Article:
Two Little Known Facts About Winston Churchill

by Cie McCullough Buschle on April 9, 2011

in Arts and Culture

Winston Churchill

Today is Winston Churchill Day. Not in Great Britain. Not in Canada. Not even in Australia. Only we Yanks celebrate today as Winston Churchill Day, and the citizens of the UK and its Commonwealth have never heard of it.

That is because April 9th, 1963, was the day that Winston Churchill was the first person in the history of the United States to become an honorary citizen.

Honorary Citizen's DocumentThis honor has only been bestowed seven times in our nations history, given only to those of exceptional merit.

Those that have become honorary citizens have made extraordinary accomplishments, gone above and beyond the call of the average citizen, and contributed far more in their lifetime than the average Joe.

It takes nothing less than an Act of Congress to gain such status. A law must be drafted, and then voted upon by Congress, directly naming the person Honorary Citizen or allowing the President to do so. For Winston Churchill it was President Kennedy. Prior to the official ceremony, Churchill was also proudly granted citizenship by eight different states, Hawaii, Nebraska, New Hampshire, North Carolina, Tennessee, Texas and West Virginia. This was not necessary, but was done as a prelude to the ceremony.

Public Law 88-6There are reports that Churchill was not alive at this time, but he was simply unable to attend the ceremony in Washington, D.C. Family members attended for him, while it was planned that Churchill would watch on television with his wife and communicate with President Kennedy. Although he did get to see the ceremony, problems with a local relay station prevented any communication between the Churchills and DC. Sir Winston Churchill died two years later.

The Story of the Malakand Field Force: An Episode of Frontier WarBut that’s not all I want to tell you today. The fact that Churchill was an artist is quite well known; the fact that he was a historian and writer some what less so. But while his landscapes may not be studied in any art school, his great body of work did earn him a Nobel Prize in Literature.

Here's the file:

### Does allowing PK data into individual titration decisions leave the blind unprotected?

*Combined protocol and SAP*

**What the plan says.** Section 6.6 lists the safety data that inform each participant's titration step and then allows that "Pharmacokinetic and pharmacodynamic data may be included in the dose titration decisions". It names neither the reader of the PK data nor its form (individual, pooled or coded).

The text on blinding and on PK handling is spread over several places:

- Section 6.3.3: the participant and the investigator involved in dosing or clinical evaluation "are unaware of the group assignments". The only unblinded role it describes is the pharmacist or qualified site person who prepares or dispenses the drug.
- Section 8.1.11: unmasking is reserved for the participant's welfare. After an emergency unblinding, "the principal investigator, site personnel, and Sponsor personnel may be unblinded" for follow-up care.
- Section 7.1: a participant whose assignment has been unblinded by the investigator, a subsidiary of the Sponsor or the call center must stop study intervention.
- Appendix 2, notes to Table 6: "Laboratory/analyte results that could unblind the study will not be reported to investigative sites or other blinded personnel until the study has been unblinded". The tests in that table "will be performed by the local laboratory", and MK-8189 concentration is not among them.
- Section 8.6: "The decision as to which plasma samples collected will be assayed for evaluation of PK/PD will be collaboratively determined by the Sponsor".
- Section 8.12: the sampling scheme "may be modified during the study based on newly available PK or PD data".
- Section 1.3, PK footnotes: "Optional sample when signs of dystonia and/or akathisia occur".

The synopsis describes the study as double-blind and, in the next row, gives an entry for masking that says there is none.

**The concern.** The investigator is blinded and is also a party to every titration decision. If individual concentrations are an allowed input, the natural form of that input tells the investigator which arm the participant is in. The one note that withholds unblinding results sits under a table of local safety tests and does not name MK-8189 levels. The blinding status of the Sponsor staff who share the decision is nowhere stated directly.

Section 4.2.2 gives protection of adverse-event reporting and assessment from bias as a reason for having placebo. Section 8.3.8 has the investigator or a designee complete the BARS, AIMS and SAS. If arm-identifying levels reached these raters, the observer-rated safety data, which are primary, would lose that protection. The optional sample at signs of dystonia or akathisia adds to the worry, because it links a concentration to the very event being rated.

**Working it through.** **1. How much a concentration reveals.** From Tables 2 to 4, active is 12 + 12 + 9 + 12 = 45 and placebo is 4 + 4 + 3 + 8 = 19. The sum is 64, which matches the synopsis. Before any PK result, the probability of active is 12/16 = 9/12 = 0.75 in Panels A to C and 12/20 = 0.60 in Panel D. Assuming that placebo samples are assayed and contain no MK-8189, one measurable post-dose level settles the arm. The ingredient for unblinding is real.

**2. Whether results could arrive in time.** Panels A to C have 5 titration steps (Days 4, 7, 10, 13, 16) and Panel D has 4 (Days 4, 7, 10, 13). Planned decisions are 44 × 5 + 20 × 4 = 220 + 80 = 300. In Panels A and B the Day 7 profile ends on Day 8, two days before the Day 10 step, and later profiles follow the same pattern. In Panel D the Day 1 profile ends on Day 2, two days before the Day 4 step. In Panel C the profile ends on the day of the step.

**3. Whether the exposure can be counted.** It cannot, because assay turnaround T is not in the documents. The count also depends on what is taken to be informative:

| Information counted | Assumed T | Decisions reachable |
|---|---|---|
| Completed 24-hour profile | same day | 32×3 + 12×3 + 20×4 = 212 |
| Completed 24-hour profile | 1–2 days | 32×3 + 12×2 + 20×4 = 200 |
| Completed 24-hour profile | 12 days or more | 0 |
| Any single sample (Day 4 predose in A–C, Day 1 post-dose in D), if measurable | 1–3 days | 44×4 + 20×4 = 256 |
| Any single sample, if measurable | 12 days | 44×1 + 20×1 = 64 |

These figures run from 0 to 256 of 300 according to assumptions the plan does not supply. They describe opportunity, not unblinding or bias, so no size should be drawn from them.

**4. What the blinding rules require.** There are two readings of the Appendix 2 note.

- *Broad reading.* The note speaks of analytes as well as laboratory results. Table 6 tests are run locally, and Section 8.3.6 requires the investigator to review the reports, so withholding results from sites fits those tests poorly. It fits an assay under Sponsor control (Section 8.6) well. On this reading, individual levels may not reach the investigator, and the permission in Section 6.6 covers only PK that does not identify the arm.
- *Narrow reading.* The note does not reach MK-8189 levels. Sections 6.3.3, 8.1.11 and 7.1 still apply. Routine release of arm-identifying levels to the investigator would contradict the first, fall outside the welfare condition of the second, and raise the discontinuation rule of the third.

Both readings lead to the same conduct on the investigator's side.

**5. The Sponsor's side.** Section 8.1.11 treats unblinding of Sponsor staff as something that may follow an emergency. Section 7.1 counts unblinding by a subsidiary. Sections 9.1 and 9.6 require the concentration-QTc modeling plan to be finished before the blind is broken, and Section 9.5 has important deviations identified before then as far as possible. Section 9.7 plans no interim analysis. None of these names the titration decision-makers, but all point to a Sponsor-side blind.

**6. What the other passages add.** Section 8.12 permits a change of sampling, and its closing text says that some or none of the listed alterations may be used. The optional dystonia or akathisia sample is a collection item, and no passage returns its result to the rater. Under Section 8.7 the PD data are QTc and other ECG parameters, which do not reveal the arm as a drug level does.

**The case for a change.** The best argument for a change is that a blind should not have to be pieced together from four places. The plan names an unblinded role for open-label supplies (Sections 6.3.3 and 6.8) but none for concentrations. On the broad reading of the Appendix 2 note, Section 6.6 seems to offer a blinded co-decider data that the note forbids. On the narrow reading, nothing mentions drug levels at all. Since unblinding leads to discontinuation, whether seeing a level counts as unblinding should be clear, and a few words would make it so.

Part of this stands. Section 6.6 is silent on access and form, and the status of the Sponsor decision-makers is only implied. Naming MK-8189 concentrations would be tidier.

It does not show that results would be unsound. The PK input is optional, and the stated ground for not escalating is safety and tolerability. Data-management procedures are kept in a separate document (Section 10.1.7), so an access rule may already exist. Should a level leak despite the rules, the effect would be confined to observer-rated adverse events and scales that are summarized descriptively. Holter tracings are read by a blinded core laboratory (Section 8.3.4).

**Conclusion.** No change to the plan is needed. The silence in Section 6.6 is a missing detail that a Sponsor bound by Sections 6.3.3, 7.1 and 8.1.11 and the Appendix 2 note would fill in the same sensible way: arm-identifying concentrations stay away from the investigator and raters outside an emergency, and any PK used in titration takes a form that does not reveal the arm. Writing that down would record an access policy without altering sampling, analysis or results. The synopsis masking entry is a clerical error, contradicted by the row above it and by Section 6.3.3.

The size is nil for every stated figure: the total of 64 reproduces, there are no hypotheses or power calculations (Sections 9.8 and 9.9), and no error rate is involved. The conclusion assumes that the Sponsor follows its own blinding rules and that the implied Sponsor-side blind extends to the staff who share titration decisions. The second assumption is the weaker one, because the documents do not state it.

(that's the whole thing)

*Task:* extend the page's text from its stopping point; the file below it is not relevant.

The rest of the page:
Churchill made his living as a writer, not as a politician. His first book, The Story of the Malakand Field Force: An Episode of Frontier War, was published in 1898, and from then on he continued to author books and write for newspapers such as the Evening Standard.

A History of the English-Speaking PeoplesHe is well known for his memoirs and histories and even produced one novel, Savrola: A Tale Of The Revolution In Laurania, in 1899. Of his two most famous work, his first dealt with the subject he was most familiar with, a six volume series on The Second World War. The second covered the almost the entire history of the British Isles, from the Roman Invasion to WWI, entitled A History of the English-Speaking Peoples.

For all these works, and “for his mastery of historical and biographical description as well as for brilliant oratory in defending exalted human values”, Sir Winston is a Nobel Laureate in Literature.

And for those reasons, and more, he is, and will forever be, an Honorary Citizen of the United States of America.

| Cie McCullough Buschle lives with her dog Einstein and a cat named Burton Guster. She is a lifelong traveler and enjoys researching history through holidays, toys, and everyday objects. Cie is a sculptor and co-owns The Creative Chameleon, a place where kids and adults can create, paint, celebrate, and just have a lot of fun. Sometimes you can find her time traveling back to the Middle Ages as part of the Society for Creative Anachronism.

Loretta April 12, 2011 at 9:46 am

I have learned so much from Cie Buschle and have enjoyed all of her articles. This current article on Churchill is particularly interesting and informative. I hope she continues to instruct through her literary expertise.

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